RACHEL MARTIN, HOST:
There was a time in the not-too-distant past when being middle-aged was linked with being over the hill. Not so much anymore. Sixty is the new 40 after all. In her latest book, "In Our Prime: The Invention of Middle Age," New York Times culture reporter Patricia Cohen explores the history of middle age and how our thinking of this time of life has changed since this whole middle age thing seeped into our collective consciousness. Patricia, welcome to the show.
PATRICIA COHEN: Thanks very much.
MARTIN: So first, I'm sure this is the obvious question everyone asks, but we all want to know what age is considered middle age?
COHEN: Well, I like to say that middle age is something of a never-never land. Younger people never want to enter it and older people never want to leave it once they get there. It's really one of those things that depends on what kind of job you have, whether you're male or female. Forty has always been a traditional entering point or start point of middle age. Lately, researchers have found that men think middle age begins earlier than women. Blue collar workers also think it begins earlier. The older you are, the later you think it starts. So, it really kind of depends where you sit.
MARTIN: I have to ask, how old are you, Patricia?
COHEN: I'm 51.
MARTIN: You knew you were going to get these questions when you wrote this book.
COHEN: I know, I know. I'm right in the center of it.
MARTIN: Is that in part what provoked you to delve into this subject, where you are in your own life?
COHEN: Yes. I have to say that the timetable that I and so many of our friends are on seem so different than the one my parents were on. When I hit 40, I was pregnant with my first child. I had just gotten married the year before. And I kind of hit the top job in my career that I had always wanted. Now, my mother's generation was completely different. I think she was in her mid-20s when she was pregnant with me.
MARTIN: In this book, you set out to dig into the historical origins of middle age. When was the first time that someone thought middle age was some kind of distinct period in a person's life?
COHEN: Well, I really date it to the 1920s when suddenly people are starting to write about it. It's a subject for magazine articles. Advice writers are beginning to talk about clothing that's appropriate for middle-age women as opposed to younger women.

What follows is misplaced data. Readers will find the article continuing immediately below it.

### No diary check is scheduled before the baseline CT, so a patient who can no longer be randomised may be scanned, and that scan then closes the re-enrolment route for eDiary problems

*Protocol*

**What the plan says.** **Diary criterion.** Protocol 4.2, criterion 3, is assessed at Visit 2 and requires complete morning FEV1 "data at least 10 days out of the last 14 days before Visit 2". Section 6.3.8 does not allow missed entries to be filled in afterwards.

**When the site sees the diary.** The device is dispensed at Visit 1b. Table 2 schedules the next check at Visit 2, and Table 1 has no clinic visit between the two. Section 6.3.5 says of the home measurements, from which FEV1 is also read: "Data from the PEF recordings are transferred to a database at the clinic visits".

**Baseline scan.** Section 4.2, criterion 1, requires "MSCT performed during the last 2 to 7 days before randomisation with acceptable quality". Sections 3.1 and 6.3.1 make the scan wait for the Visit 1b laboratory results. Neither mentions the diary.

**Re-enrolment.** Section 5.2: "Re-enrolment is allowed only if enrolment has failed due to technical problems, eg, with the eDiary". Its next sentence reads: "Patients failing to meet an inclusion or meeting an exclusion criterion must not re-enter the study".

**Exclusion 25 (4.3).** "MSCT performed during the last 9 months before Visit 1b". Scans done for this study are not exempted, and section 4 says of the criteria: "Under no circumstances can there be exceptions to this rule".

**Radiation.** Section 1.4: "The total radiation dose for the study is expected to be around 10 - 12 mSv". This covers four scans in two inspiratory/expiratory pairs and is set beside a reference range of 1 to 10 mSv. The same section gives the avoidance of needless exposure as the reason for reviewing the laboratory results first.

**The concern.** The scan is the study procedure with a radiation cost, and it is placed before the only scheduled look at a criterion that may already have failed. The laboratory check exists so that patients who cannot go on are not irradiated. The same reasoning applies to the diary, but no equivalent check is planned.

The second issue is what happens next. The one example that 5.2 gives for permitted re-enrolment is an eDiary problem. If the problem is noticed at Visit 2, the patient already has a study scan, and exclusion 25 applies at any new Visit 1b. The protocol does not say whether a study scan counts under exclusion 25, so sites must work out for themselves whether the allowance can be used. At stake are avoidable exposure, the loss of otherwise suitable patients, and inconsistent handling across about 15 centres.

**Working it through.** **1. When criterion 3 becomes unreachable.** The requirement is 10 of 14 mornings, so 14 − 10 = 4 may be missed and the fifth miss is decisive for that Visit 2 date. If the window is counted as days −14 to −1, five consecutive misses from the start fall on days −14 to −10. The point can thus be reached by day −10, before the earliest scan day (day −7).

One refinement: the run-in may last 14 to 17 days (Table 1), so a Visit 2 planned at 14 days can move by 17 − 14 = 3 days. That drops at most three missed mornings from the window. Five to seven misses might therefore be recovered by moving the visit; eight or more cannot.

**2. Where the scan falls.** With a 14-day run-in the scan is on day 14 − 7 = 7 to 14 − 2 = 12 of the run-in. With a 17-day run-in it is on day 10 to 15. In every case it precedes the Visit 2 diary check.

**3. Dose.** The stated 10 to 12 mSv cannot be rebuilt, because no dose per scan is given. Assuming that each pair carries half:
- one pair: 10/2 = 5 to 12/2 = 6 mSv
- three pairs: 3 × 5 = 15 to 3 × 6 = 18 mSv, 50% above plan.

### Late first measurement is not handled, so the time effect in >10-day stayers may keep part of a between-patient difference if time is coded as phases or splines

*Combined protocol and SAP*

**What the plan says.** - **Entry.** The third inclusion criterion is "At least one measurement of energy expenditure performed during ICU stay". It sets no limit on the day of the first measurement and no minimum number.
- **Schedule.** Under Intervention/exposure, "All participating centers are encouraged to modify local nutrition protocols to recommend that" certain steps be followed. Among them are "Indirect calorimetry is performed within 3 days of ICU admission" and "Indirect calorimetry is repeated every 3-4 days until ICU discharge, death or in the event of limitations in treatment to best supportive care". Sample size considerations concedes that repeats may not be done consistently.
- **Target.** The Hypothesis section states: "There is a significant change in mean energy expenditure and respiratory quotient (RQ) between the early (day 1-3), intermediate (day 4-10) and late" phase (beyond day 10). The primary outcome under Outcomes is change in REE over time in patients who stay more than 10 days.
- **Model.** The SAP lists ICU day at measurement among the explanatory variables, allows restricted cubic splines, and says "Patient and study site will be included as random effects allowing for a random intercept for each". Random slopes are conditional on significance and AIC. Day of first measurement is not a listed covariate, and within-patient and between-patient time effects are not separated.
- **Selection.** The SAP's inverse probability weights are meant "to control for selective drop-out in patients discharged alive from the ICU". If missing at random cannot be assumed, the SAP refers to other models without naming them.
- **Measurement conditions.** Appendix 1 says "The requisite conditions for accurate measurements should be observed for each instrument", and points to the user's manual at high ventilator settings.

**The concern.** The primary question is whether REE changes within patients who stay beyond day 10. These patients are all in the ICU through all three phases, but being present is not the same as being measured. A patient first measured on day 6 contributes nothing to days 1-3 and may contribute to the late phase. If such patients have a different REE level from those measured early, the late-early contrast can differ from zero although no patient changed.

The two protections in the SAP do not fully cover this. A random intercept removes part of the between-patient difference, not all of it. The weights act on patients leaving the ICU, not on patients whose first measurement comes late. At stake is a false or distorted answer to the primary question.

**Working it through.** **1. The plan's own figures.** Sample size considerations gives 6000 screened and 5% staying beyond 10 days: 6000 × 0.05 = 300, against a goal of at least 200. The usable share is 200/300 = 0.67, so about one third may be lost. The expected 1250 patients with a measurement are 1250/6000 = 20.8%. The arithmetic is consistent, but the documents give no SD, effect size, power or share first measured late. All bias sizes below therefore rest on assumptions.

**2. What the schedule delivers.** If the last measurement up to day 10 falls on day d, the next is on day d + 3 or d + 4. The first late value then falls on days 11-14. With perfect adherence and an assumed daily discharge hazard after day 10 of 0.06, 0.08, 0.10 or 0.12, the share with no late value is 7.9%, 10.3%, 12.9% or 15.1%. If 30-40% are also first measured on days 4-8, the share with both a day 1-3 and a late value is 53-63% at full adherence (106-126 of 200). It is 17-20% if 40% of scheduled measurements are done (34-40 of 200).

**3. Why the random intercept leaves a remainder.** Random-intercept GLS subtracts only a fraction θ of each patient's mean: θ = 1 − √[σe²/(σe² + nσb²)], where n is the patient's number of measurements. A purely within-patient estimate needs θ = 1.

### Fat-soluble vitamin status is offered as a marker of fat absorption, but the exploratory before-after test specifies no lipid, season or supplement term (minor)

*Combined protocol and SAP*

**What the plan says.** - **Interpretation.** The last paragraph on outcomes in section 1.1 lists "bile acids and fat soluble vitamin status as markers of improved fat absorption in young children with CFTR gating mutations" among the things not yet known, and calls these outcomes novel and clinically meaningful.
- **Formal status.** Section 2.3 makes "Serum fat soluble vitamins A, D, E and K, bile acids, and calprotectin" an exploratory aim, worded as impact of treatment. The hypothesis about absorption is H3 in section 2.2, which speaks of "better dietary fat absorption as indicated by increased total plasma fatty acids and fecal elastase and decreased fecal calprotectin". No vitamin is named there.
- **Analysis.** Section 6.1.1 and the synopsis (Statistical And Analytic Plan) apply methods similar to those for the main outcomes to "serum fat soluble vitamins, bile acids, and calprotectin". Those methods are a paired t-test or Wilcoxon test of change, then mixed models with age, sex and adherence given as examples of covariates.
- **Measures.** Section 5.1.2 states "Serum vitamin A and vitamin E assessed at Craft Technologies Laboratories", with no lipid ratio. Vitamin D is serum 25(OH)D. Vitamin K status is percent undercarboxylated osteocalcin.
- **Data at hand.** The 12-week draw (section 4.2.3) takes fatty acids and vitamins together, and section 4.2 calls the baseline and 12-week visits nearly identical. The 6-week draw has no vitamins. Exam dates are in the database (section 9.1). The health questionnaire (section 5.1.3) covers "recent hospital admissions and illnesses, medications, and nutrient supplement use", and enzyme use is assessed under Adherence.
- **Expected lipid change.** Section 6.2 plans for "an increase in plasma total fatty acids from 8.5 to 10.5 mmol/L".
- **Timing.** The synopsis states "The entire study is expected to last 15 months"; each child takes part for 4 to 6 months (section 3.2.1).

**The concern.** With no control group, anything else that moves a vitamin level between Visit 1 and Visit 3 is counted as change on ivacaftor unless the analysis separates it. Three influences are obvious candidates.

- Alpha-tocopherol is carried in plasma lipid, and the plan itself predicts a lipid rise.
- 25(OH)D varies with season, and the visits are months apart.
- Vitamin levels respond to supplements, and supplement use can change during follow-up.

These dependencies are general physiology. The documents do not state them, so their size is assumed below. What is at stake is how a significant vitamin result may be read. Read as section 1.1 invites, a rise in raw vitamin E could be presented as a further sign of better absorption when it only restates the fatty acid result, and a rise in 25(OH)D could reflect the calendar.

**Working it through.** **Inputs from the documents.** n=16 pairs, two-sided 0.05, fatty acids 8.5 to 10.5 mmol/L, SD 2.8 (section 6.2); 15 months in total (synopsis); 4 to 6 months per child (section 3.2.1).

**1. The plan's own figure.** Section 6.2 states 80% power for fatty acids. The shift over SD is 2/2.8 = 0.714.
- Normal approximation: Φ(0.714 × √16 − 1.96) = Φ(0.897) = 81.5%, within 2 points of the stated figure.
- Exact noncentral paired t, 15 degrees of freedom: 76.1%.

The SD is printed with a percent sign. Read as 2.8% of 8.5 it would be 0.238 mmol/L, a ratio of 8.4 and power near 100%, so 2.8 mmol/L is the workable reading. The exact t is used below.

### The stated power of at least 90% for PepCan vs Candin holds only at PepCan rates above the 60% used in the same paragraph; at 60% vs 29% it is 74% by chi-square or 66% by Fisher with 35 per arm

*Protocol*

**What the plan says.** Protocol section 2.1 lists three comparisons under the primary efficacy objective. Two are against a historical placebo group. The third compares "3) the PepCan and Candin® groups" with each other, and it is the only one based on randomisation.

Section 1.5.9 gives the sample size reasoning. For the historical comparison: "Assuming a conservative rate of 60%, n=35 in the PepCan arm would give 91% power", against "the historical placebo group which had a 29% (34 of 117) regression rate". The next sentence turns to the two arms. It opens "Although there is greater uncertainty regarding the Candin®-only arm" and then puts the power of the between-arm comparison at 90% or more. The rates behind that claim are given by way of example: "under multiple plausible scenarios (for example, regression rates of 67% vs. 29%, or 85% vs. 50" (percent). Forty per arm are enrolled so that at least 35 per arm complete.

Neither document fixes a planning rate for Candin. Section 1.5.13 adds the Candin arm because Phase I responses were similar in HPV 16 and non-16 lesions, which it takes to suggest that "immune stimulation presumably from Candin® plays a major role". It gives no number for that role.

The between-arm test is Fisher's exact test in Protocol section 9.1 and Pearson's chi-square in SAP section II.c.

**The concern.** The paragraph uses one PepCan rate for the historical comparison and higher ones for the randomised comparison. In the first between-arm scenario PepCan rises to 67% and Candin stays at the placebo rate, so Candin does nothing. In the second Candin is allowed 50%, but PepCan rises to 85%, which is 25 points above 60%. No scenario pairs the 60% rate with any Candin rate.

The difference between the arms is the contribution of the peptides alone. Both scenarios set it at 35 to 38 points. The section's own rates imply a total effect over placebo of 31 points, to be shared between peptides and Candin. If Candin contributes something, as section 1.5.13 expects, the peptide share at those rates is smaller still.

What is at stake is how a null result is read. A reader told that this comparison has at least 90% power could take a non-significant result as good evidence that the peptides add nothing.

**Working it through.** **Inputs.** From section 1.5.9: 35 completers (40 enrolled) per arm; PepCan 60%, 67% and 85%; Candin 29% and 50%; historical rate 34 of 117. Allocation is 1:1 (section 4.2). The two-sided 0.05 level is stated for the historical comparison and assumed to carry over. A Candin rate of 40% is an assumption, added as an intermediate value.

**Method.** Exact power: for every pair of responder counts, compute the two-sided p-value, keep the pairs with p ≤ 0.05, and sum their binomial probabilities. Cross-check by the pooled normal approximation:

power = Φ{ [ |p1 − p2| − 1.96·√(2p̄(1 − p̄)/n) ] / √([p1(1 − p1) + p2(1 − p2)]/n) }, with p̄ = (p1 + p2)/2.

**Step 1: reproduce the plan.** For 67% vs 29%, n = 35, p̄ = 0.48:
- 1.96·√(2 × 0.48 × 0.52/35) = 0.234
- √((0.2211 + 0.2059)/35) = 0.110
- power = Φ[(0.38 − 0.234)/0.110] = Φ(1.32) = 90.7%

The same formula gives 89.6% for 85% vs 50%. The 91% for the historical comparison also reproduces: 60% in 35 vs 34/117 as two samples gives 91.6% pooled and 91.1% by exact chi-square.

MARTIN: I want to fast forward a little bit - in the 1980s, middle age really becomes something to be fixed, to be altered or reversed, at least the physical results of aging. Why was that happening?
COHEN: I think it was really the baby boomers. I mean, you suddenly had the largest generation really ever in history - 78 million people - who were reaching the middle years of their lives, who had grown up in the '60s warning not to trust anybody over the age of 30, and here they were over the age of 30. And so...
MARTIN: What do you do?
COHEN: Yeah, exactly. So, I think they were recognizing, hey, you know, I'm not really as boring and over the hill as I thought I would be or as I thought people in their 40s and 50s would be now that I'm here and, you know, now that we're at the top of our professions. We're not quite ready to move aside and give up those spots. So, I think that was part of it.
MARTIN: You mentioned earlier that men and women have different perceptions about when middle age starts. But I'm curious what else you learned about how men and women perceive middle age in general.
COHEN: Well, a lot of the things that I discovered about women in middle age I thought was really interesting. From a historical point of view, middle age - or the discovery of middle age - really turned out to be an incredible boon to women, much more than men at first. Because middle-age men, as the country turned to industrialization, found that they were not as valuable in the workplace as younger men. But women were, at that point, having fewer children, and it was this whole new freedom that suddenly presented itself to them. And this combined also with the strengthening of the feminist movement. So, it turned out to be this real flowering for middle-age women at that time. And I think something similar happened after the women's movement in the '70s.
MARTIN: So, where are we now? What is middle age to us as a culture?
COHEN: I thought it was very interesting. When researchers asked people over 65 what age they would most like to return to, most of them bypassed their teens, their 20s and their 30s and they said their 40s. So, I think what we forget is that every age has its pluses and minuses and we have tended to look only at the negatives on middle age, not the positives.
MARTIN: Patricia Cohen is a culture reporter for the New York Times. Her new book is called "In Our Prime: The Invention of Middle Age." Patricia joined us from our New York bureau. Patricia, thanks so much for talking with us.
COHEN: Thank you so much.
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